Mathematics & Computer Science

Seminars and Colloquia

Computer Science Seminar

Tuesday, February 09, 2016

04:00 pm - 05:30 pm

Computer Science Seminar

Pierre Halmagrand, CEDRIC (Centre d'tude et de Recherche en Informatique et Communications, CNAM) "Automated Deduction and Proof Certification for the B Method Set Theory"

Exley Science Center Tower ESC 638

Tuesday, May 05, 2015

04:15 pm - 05:30 pm

CS Seminar, Brent Yorgey (U. of Penn): 'Derivatives of Data Types, via Regular Expressions'

Abstract: Algebraic data types are central to typed functional programming, sitting at a happy intersection of theory and practice. I will define and give examples of algebraic data types, and then go on to explain what is meant by the derivative of an algebraic data type. In the second part of the talk I will show how to constrain algebraic data types by a given regular expression, including finding derivatives a special case. No particular background is assumed; my goal is to convey not a particular result per se, but rather an appreciation for some of the beautiful overlap between algebra, combinatorics, calculus, and computer science.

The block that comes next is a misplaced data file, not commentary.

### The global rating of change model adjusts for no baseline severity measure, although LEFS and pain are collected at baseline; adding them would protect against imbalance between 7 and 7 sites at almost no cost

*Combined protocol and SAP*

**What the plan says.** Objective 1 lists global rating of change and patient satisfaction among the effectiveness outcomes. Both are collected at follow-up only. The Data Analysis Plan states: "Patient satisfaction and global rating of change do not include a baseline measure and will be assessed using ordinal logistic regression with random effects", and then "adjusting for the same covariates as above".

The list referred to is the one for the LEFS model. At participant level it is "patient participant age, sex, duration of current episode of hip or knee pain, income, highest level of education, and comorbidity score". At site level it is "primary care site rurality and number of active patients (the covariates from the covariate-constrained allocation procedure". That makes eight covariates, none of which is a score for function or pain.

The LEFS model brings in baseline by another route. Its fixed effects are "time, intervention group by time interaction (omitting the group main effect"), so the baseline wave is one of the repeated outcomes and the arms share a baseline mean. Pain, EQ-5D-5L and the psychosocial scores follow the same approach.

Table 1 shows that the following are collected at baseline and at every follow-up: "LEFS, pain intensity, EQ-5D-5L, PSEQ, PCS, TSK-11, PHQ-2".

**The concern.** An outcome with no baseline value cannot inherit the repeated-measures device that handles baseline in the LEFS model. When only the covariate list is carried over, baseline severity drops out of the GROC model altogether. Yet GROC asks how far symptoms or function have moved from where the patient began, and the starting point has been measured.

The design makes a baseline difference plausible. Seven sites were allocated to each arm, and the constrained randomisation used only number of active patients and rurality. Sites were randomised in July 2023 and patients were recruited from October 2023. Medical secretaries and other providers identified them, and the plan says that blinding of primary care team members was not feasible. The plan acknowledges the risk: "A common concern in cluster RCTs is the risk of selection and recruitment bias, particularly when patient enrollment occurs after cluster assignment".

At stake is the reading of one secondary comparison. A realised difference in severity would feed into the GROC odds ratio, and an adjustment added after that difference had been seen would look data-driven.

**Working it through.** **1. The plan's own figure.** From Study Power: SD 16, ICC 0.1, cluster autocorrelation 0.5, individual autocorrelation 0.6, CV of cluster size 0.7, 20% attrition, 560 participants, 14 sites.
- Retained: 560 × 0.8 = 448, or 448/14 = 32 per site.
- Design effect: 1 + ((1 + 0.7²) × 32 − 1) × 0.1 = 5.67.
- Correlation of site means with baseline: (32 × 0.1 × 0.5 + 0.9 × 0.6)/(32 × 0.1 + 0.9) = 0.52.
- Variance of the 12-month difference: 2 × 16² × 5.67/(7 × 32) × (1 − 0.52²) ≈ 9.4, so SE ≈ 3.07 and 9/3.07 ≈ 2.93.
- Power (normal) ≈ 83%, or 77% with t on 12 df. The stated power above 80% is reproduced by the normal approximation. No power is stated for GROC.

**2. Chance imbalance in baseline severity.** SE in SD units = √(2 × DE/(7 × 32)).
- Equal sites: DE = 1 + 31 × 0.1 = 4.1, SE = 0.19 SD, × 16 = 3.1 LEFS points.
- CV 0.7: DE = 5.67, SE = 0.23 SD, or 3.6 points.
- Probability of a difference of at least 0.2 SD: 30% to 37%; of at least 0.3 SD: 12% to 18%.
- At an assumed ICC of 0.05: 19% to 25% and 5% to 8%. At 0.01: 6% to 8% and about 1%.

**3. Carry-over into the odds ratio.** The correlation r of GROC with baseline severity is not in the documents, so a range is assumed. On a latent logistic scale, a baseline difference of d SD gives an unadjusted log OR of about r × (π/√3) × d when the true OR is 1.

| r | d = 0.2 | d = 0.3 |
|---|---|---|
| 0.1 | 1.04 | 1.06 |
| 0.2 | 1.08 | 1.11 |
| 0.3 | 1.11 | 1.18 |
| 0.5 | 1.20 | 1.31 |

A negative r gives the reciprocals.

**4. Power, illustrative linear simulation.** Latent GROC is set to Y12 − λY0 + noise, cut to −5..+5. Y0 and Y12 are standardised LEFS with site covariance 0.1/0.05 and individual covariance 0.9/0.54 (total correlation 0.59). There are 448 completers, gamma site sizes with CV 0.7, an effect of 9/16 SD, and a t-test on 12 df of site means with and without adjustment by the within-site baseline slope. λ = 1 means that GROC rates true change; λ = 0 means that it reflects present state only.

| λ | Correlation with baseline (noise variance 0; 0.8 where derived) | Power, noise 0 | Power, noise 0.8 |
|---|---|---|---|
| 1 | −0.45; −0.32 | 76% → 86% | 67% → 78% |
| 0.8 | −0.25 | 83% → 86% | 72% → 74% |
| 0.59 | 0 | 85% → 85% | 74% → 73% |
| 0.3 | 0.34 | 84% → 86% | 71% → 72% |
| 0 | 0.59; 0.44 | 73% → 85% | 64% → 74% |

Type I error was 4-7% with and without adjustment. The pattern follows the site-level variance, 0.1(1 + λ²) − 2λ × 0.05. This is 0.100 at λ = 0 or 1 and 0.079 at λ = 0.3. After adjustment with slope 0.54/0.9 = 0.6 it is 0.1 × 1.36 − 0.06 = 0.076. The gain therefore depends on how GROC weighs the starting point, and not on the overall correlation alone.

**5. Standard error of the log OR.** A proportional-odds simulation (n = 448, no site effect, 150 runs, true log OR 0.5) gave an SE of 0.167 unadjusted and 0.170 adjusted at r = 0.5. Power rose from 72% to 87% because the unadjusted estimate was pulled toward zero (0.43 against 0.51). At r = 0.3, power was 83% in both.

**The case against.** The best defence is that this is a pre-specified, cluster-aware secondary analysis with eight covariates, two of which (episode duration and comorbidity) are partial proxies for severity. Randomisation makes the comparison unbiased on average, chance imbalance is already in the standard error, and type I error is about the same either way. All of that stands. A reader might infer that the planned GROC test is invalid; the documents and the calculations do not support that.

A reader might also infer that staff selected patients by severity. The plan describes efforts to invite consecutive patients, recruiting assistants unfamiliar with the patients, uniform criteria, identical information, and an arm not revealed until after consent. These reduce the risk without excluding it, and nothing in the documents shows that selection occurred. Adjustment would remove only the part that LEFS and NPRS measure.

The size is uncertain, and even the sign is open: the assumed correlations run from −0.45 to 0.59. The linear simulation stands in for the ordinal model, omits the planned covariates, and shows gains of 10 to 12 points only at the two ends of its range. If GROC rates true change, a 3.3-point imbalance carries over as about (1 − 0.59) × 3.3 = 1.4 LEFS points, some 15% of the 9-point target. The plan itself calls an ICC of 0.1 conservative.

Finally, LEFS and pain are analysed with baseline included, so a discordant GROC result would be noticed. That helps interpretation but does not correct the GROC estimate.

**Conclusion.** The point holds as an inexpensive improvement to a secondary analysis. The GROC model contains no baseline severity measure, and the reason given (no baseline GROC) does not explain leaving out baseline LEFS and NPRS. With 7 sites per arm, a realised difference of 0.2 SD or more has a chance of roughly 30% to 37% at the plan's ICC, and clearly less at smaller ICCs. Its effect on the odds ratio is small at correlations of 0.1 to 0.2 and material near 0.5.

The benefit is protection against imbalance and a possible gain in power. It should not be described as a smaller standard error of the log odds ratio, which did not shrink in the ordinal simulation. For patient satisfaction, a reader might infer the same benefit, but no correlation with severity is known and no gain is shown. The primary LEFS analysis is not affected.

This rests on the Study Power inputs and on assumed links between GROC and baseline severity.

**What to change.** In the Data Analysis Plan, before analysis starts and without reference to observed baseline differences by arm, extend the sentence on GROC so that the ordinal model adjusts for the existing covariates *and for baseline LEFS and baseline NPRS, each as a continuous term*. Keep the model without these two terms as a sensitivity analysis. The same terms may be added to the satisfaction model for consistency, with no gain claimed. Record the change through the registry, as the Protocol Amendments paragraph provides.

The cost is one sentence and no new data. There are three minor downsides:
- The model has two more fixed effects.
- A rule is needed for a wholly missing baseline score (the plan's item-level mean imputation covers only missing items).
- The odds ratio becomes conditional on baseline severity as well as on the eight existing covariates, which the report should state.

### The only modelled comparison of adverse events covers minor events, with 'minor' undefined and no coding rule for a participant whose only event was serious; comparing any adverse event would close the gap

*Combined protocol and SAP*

ESC 638

Tuesday, April 21, 2015

04:15 pm - 05:30 pm

CS Seminar, Jennifer Paykin (University of Pennsylvania, Wes '12): 'Logic, Categories, and Graphical user Interfaces'

Abstract: The Curry-Howard correspondence equates programming language type systems with mathematical logics. It has allowed researchers to formalize all sorts of interesting language features as type theories, including resource consciousness, control operators, and side effects. But combining such properties in a single language is not always straightforward.In this talk I will propose a unified framework for combining programming features that is based on adjunctions. An adjunction is an ubiquitous relationship between structures in category theory. In the extension of the Curry-Howard correspondence to category theory, it is only natural that adjunctions have an interpretation in type theory as a relationship between two type systems. In the second part of the talk we will explore graphical user interfaces as a concrete use case for our framework. Traditionally GUIs are made up of a collection of widgets (buttons, labels) and some functions, or callbacks, to be executed every time an event (mouse click, key press) occurs. We will explore a programming language that abstracts away first-class callbacks to make them more manageable. In doing so, we will identify which attributes we need such a language to have, and show how these properties fit into our feature framework.